What To Wear On A Hike: From Lana Van Hout-Graves to Shaun Barnett, Outdoor Enthusiasts Share Tramping Gear Recommendations

By Dan Ahwa
Be prepared for an outdoor adventure and pack wisely. Photo / Guy Coombes

The right gear can make any outdoor trek an unforgettable experience. These passionate outdoorsy types share their personal and highly useful clothing recommendations based on experience.

Hiking is a pastime many New Zealanders have long enjoyed, with a diverse range of trails to suit individual needs.

We’re talking around 1473

This past summer I had the pleasure of going on a couple of expeditions, including a mesmerising hike up Opito Point in the Coromandel to the pā, where at its peak you can survey some sensational views of the surrounding Mercury Islands.

To help me with the trek, I wore an updated pair of Teva shoes that I swear by, made from recycled materials that offer the kind of cushiony support you need from shoes on a long trail. The breathability of these shoes is a saviour for warm-day hikes; and come winter I’ll switch these out for a pair of old Timberland hiking boots, which had their last run during a hike last June in what is possibly one of my favourite day hikes in New Zealand — the glorious Tauhara track at Taupō.

Good hiking gear can help prevent injuries, says Dan Ahwa, pictured on a hike in the Coromandel.
Good hiking gear can help prevent injuries, says Dan Ahwa, pictured on a hike in the Coromandel.

Whatever level of capability you have, going on a decent outdoor expedition requires a little forward planning, including ensuring you invest in the correct type of gear conducive to personal safety and coping with weather conditions.

While investing in quality hiking gear isn’t necessary if you’re a casual adventurist who prefers to keep things simple, it’s always insightful to hear from others on what they find useful and what their recommendations are — particularly when you speak to someone like the prolific Wellington-based tramper, historian, photographer and author of Tramping in Aotearoa and New Zealand’s Best 45 Tramps, Shaun Barnett, one of Aotearoa’s leading experts and most highly respected members of the backcountry community.

Tramper, historian, photographer and author Shaun Barnett.
Tramper, historian, photographer and author Shaun Barnett.

The 54-year-old was recently diagnosed with stage four brain cancer and is currently writing a memoir Wild Notes inspired by his life in the outdoors. He took a moment to respond with his essential hiking gear recommendations and I’m inspired by his immeasurable commitment and contribution to our hiking communities.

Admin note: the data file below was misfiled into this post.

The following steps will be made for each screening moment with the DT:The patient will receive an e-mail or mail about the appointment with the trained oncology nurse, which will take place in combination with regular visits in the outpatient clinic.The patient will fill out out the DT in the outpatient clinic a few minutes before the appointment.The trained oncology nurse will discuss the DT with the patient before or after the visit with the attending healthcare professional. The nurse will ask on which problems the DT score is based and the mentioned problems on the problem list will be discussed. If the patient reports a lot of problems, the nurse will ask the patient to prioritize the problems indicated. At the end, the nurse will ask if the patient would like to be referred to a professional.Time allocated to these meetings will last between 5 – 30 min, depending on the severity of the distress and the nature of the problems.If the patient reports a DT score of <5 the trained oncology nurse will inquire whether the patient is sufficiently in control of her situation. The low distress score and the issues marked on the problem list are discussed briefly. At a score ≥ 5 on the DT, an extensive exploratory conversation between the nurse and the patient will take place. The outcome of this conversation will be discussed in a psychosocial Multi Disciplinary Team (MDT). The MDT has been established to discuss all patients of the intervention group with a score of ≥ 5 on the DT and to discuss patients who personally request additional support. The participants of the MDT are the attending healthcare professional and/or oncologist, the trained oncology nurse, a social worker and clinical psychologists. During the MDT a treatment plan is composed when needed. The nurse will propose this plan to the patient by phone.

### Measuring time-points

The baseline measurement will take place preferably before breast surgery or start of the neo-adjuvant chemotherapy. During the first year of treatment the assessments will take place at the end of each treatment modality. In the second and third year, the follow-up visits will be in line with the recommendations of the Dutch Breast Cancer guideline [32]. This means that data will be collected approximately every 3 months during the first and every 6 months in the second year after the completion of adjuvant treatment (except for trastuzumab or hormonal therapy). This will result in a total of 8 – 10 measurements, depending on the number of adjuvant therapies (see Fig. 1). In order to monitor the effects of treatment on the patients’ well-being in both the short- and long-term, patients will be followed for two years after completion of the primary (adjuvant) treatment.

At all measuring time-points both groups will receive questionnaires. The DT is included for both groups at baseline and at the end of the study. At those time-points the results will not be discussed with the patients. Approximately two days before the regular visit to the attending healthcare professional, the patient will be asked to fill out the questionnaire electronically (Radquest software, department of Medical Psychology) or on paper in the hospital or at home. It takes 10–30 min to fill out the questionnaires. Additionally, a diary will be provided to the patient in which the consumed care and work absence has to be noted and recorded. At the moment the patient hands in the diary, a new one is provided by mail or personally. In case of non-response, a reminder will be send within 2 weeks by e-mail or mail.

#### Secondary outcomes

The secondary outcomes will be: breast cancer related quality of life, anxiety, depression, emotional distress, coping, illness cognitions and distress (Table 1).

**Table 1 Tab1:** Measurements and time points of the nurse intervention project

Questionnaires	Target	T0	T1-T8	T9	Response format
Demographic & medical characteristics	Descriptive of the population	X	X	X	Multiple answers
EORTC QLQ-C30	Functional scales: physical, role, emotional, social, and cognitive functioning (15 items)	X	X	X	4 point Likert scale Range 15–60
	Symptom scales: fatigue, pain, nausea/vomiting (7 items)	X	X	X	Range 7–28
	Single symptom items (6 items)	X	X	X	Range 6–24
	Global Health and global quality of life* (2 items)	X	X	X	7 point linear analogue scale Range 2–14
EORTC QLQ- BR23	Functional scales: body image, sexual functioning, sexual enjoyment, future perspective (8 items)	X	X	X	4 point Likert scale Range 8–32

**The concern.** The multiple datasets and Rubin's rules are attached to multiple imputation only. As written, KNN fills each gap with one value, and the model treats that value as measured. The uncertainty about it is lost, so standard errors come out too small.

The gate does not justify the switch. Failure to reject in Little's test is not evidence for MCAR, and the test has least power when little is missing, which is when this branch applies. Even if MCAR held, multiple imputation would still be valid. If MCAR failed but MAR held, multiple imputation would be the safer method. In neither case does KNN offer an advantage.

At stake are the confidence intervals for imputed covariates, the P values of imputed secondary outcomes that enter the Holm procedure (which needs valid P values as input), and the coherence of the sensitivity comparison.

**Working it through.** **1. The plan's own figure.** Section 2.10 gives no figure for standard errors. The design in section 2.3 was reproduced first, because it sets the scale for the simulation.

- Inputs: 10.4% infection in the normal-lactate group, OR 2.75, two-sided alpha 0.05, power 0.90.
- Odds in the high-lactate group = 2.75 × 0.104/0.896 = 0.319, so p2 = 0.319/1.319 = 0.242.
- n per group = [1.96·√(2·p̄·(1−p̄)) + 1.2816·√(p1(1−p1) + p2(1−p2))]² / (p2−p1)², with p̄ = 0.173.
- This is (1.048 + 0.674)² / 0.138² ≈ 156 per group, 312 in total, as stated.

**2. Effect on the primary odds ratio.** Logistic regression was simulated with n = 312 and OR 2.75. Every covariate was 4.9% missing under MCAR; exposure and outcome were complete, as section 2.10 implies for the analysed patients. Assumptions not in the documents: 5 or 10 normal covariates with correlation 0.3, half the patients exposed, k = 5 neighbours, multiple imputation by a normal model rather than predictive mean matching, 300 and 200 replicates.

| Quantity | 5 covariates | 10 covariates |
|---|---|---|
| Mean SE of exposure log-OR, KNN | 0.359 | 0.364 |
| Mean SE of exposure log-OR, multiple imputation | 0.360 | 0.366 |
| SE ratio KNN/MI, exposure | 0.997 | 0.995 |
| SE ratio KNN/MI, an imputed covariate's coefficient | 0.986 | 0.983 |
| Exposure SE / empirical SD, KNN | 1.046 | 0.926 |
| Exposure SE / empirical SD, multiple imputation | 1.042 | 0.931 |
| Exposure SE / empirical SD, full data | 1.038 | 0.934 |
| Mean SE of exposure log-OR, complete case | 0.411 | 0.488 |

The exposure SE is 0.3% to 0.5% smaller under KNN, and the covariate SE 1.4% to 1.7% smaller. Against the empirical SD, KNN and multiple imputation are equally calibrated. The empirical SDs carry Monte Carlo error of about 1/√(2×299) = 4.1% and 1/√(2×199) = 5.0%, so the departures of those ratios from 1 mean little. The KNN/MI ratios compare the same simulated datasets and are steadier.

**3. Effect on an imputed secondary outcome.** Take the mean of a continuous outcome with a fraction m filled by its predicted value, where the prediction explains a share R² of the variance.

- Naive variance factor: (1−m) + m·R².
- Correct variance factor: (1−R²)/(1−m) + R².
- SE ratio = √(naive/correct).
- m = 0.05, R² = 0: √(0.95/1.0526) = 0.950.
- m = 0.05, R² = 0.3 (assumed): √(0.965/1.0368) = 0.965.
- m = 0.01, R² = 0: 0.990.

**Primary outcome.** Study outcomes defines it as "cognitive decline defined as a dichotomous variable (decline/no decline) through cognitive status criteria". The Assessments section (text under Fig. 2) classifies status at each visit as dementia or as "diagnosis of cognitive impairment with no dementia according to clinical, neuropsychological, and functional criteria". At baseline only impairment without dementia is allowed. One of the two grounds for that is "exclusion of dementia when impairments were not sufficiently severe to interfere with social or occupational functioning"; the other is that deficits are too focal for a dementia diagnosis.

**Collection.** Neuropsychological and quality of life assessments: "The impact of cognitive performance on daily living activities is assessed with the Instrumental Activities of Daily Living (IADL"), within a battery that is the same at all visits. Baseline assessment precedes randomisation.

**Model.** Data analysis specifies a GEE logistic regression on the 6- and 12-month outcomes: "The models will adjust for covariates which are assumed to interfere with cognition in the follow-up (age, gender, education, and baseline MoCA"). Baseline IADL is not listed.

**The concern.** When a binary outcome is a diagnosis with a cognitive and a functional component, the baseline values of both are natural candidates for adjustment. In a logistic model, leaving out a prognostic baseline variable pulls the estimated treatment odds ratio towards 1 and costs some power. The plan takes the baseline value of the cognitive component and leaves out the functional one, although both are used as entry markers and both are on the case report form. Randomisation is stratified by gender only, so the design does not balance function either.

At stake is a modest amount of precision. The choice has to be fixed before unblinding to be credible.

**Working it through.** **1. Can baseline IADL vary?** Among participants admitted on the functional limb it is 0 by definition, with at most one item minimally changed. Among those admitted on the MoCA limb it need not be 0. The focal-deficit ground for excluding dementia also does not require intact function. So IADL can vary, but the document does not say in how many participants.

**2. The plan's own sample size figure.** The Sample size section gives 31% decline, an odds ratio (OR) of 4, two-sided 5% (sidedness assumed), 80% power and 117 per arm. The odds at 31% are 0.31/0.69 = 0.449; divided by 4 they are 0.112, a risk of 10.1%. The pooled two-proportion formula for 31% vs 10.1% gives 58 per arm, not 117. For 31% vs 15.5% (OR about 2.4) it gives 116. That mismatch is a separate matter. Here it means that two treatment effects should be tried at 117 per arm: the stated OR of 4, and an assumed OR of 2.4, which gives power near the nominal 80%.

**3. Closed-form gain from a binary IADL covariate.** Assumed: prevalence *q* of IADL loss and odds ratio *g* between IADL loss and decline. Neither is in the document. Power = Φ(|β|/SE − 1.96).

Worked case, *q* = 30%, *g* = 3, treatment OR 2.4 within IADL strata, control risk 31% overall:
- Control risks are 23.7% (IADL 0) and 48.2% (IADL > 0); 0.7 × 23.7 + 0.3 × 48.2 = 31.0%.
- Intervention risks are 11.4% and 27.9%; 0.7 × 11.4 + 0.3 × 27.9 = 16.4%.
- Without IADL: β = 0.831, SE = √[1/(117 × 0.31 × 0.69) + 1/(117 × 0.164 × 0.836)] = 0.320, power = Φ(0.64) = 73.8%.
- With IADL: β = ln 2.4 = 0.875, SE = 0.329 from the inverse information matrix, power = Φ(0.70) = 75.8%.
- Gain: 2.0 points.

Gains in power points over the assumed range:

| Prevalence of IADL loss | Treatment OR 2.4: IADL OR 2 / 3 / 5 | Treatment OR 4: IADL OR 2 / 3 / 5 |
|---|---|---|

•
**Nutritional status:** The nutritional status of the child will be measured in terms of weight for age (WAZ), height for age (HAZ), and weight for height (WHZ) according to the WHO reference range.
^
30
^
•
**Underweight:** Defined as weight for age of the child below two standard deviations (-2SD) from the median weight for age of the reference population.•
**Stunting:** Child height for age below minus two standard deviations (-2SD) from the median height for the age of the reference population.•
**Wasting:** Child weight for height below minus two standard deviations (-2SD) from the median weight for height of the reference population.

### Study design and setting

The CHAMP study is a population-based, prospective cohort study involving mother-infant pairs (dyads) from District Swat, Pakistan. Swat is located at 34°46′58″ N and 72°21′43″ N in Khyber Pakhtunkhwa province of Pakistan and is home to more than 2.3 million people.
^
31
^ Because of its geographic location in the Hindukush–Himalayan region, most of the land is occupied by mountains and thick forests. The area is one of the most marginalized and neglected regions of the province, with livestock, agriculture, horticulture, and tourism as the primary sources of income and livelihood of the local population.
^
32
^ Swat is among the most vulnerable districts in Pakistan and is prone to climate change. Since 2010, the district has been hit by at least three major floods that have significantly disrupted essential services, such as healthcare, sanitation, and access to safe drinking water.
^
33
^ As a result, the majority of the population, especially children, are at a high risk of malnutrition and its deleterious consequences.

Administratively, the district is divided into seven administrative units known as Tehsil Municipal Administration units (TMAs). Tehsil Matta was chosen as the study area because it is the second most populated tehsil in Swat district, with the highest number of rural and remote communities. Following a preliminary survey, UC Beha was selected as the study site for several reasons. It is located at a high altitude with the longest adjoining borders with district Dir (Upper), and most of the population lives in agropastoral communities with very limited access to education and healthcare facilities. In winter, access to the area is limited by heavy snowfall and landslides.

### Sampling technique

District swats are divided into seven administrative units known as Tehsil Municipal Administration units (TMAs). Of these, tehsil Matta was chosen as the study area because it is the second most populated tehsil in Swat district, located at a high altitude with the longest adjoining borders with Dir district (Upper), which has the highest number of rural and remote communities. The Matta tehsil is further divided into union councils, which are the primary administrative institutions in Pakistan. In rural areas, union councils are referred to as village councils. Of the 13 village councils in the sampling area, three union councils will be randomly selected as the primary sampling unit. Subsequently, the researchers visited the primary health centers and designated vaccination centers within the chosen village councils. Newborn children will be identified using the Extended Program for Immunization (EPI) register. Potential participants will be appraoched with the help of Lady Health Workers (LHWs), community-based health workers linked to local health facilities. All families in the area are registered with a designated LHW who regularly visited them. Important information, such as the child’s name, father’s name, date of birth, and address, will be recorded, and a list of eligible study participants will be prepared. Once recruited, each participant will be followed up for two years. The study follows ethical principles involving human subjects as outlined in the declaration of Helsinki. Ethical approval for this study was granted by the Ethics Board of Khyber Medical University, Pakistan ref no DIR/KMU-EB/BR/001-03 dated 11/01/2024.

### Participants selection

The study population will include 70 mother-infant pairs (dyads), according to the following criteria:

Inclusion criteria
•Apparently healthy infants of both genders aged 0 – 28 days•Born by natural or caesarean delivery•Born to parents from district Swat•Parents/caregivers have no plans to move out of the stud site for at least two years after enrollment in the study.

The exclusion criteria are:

For people new to the tradition of tramping, the choices can seem overwhelming, and Shaun shares a few of his top picks here.

I also speak with outdoor hiking enthusiasts documenting the activity for a new generation. Model and fitness influencer Lana Van Hout-Graves offers her insightful must-pack essentials for a decent hike and her list of suggestions are both practical and well-designed.

The diversity of these suggestions offers plenty of ideas to invest in the right gear for an activity you can enjoy all year round. Take note.

Anna Roberts geared up in the Haketere heading in to Double Hut.
Anna Roberts geared up in the Haketere heading in to Double Hut.

Anna Roberts

Anna is an officer of the Auckland Tramping Club and has been an avid tramper for close to half a century.

My first hike ... was in Tongariro National Park while at university and I was hooked. New Zealand has such diverse, easily accessible landscapes and spectacular scenery that draws you in to go exploring and hiking.

We are still discovering new places. Auckland itself has a large number of parks, reserves, maunga and coastlines to explore and hike — a great starting one is the coast-to-coast walk from Manukau to the Waitematā.

My advice for packing is ... pack right and pack light! Essential is a comfortable, well-fitting day pack —difficult to go wrong with Lowe Alpine or Osprey packs.

What goes in it? A lightweight rain jacket or parka for rain and wind protection (New Zealand can have four seasons in a day any time of the year!). I also pack a lightweight warm jacket and/or a long-sleeved merino sweater. A drink is a must, along with food snack bars. A basic first aid is important for blisters, cuts and grazes. Pack sunblock, and if you’re tramping in cold weather, add a merino wool beanie and gloves.

The shoes I swear by ... depend on the track and conditions. In rough conditions we prefer hiking boots as these provide ankle protection, otherwise wear hiking shoes. Pair with lightweight merino socks for comfort and to absorb sweat.

I wear Long Peak Altra boots and shoes; Keen makes excellent footwear as does Salomon. Some people even go for outdoor sandals — select ones with closed toes and heel straps. Teva has a good range of options. A quick pro tip: footwear must have a good tread for grip; when tread begins to wear and get smooth, bin them!

Anna's Long Peak Altra hiking boots.
Anna's Long Peak Altra hiking boots.

When I dress for a tramp ... I go for merino clothing for comfort and warmth. A merino T-shirt is much better then a cotton T-shirt at keeping you warm when it gets wet. Wear a short-sleeved T-shirt when warm, and a long-sleeved one when cooler. Try Mons Royal for great merino gear and also Icebreaker.

Tussock Ridge also has great gear I rely on for both outdoors and around the town. You can wear any comfortable, well-fitting shorts (ideally with plenty of pockets!). Long trouser options are ideal for tougher treks and offer both additional sun protection and scratch protection. And don’t forget a hat!

RAB makes excellent hiking gear and I would recommend also checking out Arc’teryx — I have one of their lightweight jackets.

Shaun Barnett approaching the summit of Mt Somers, Hakatere, Canterbury. Photo / Peter Laurenson
Shaun Barnett approaching the summit of Mt Somers, Hakatere, Canterbury. Photo / Peter Laurenson

Shaun Barnett

Wellington-based tramper, historian, photographer and author of Tramping in Aotearoa.

What you’ll find in my hiking kit ... I’m a big fan of merino underwear! Super comfortable, warm, and they don’t get smelly. So perfect for long days on the trail, and they keep a core part of your body warm and dry. And if you’re in desperate need, they can double as an emergency balaclava!